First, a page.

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Plastic water bottle ban isn’t answer to plastic pollution

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By Sunday, May 5, 2019 Letters 16

To the editor:

On Monday night, May 6, the town of Great Barrington’s registered voters have an opportunity to reverse the ban on 1 litre or less PET water bottles. This ban is an issue that has divided the town for the past year. While I applaud the goal of reducing overall plastic usage throughout the world, this ban does essentially nothing to accomplish that. As water bottles make up only a fraction of a percent of the total plastic in the world, it has become clear to even the most ardent supporters of our little town’s ban that this is nothing more than a means to raise awareness of a global plastic problem.

The first thing to note in the division this ban has caused is that there is unity in the desire to not destroy the environment we live in. That is an important point. No one is saying we should destroy our planet and its eco-systems with plastic. What many of us are saying is this water bottle ban is not a viable answer. I have prepared a short precursor to my presentation for Monday night. It discusses the trade-offs with some of the alternatives. Armed with knowledge, it is incumbent upon each of us to employ the most environmentally friendly choice in every decision we make, given our circumstances at the moment.

I invite you to read through this document with an open mind and ponder the implications as we head into our annual town meeting. My intention is to expand my discussion and hopefully help you see why it is so important to vote yes on Article 28 and repeal the water-bottle ban.

Click here to read my statement.


Steve Farina

Great Barrington

16 Comments   Add Comment

  1. support the ban says:

    I have a hard time believing that this town’s ban is nothing more than a means to raise “awareness” of a global plastic problem as you put it! It’s more than that. China has severely limited what it takes and our landfills are running out of space. BWAG has set up filling stations to make it an easy transition. How difficult was it to bring your own bag once plastic bags were ban? I think you should think of trading convenience for responsibility.
    A couple of facts around bottled water-NRDC concluded that there is no assurance that bottled water is cleaner or safer than tap. In fact, an estimated 25 percent or more of bottled water is really just tap water in a bottle—sometimes further treated, sometimes not.
    Chemicals called phthalates, which are known to disrupt testosterone and other hormones, can leach into bottled water over time. One study found that water that had been stored for 10 weeks in plastic and in glass bottles containing phthalates, suggesting that the chemicals could be coming from the plastic cap or liner. Although there are regulatory standards limiting phthalates in tap, there are no legal limits in bottled water; the bottled-water industry waged a successful campaign opposing the FDA proposal to set a legal limit for these chemicals.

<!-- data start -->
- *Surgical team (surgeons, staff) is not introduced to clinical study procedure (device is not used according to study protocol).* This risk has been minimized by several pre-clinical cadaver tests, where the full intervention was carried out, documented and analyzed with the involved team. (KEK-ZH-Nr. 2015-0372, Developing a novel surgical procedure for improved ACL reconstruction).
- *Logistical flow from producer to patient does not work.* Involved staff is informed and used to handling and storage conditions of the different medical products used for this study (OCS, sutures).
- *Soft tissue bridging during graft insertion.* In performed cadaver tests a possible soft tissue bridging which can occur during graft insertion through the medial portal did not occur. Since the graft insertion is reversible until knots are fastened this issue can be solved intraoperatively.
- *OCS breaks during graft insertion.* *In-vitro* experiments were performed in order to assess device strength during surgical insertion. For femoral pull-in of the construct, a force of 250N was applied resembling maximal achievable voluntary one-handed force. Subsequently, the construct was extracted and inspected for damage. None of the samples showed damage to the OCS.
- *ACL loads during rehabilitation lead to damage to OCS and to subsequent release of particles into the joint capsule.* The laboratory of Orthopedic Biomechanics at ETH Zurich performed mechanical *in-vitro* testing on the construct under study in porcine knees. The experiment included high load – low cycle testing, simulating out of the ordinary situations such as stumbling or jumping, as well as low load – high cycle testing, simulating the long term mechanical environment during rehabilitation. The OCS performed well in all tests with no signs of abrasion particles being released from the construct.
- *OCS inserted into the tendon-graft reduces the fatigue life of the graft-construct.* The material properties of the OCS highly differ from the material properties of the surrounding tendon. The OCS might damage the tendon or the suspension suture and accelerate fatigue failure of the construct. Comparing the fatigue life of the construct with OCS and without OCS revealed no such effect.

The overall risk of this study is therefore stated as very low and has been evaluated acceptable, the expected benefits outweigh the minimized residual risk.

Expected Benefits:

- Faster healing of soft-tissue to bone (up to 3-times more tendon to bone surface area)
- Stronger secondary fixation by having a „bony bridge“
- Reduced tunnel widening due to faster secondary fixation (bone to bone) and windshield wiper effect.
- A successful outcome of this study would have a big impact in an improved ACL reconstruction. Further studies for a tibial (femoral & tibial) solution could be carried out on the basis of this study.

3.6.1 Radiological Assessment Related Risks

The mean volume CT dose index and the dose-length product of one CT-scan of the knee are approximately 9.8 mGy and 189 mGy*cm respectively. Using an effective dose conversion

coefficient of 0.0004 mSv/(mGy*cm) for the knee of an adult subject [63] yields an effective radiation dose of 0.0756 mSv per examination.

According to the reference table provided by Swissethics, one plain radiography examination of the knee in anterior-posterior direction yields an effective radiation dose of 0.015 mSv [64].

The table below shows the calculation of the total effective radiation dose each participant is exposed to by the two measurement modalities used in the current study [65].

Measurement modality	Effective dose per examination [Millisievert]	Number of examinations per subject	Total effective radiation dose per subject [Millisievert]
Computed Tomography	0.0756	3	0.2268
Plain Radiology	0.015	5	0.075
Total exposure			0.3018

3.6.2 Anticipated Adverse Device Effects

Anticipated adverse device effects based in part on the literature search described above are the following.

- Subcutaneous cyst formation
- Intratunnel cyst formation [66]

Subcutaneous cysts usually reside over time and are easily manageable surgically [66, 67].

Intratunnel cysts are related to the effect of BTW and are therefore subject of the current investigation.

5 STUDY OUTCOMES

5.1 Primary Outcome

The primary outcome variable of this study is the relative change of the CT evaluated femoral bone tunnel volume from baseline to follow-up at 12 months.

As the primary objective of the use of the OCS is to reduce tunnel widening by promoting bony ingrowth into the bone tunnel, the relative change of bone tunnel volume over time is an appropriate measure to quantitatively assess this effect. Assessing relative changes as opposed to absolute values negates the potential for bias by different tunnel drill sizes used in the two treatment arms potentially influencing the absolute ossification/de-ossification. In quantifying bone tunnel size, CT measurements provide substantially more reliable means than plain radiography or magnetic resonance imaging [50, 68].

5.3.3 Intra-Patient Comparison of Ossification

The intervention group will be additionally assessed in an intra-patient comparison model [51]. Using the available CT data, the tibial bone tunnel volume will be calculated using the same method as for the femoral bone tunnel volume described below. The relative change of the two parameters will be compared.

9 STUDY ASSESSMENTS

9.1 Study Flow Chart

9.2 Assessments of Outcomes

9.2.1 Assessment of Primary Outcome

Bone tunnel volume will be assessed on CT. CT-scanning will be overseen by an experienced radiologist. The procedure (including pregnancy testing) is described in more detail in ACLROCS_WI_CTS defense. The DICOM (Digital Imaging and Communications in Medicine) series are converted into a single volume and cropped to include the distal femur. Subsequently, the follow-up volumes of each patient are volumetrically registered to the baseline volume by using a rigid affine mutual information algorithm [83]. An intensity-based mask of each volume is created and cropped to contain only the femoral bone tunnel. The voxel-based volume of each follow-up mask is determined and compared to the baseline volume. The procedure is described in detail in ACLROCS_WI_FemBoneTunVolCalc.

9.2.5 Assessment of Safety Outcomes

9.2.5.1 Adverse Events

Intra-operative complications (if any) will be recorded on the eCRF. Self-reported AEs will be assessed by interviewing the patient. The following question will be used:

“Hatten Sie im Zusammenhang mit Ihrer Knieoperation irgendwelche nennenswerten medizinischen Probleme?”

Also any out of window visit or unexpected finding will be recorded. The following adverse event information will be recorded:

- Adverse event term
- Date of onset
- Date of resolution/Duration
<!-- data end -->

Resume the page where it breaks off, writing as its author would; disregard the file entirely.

And in terms of effecting tourism…give me a break. “People will no longer come to Great Barrington because of the inability to buy 1 litre or less plastic water bottles?” That’s absurd. If anything they will welcome the ability to fill their reusable water bottles with clean water.

    1. Steve Farina says:

      Perhaps you might read the document again. I called “awareness” a general consensus (this is based upon many discussions I have personally had with supporters of the ban) and I attributed only one person directly, which can be seen at a public meeting and can be found on CTSB with a little research on your part. I am sorry you have a hard time believing it. It is true.

      Our landfills are filling up, and until we learn how to keep TRASH out of our recycle stream, they will continue to – the ban does nothing to address this. In fact, this ban does virtually nothing to address the environmental issue we have.

      You seem to imply that I suggest PET bottled water over all else. What I am saying is that there are trade-offs for every decision we make, regardless of media with which we choose to carry water – again, reread my document.

      Also, please do no misquote me, the quote is: “When a tourism economy stops meeting the needs and wants of the tourist, the tourists will go somewhere else!”. This has been proven time and again in many former tourist destination hot spots
      Finally, since you bring it up – 3 water filling stations is hardly making any kind of “easy transition”!
      The BWAG EC touted Washington University (in St. Louis) as banning these water bottles and seeing a 39% reduction in sugary drink sales. What they didn’t mention was some background info. First, the University retrofitted more than 100 water fountains, and installed a bunch of new ones on campus. Prior to arriving on campus, new students receive at least 2-3 publications highlighting the water bottle ban. At their freshman orientation they receive a free refillable bottle. So through education and encouragement, they have created an environment (albeit a relatively closed environment) where the students tend to choose refilling options when convenient.
      The university still sells or utilizes well over 800 cases of water each year, as they recognize that the refill option is not suitable for large gatherings such as commencement ceremonies. Additionally, their School of Medicine continues to sell bottled water in dining locations and vending machines due to concerns about limiting water access for medical patients.
      It would seem that for Great Barrington to have an impact and result like that, we would have to inform all potential residents, 2nd home owners, tourists, and visitors of any kind about the ban prior to their arrival -so they could decide if they still wanted to come, have ample water filling stations throughout the community, and allow exemptions for large events and for medical patients.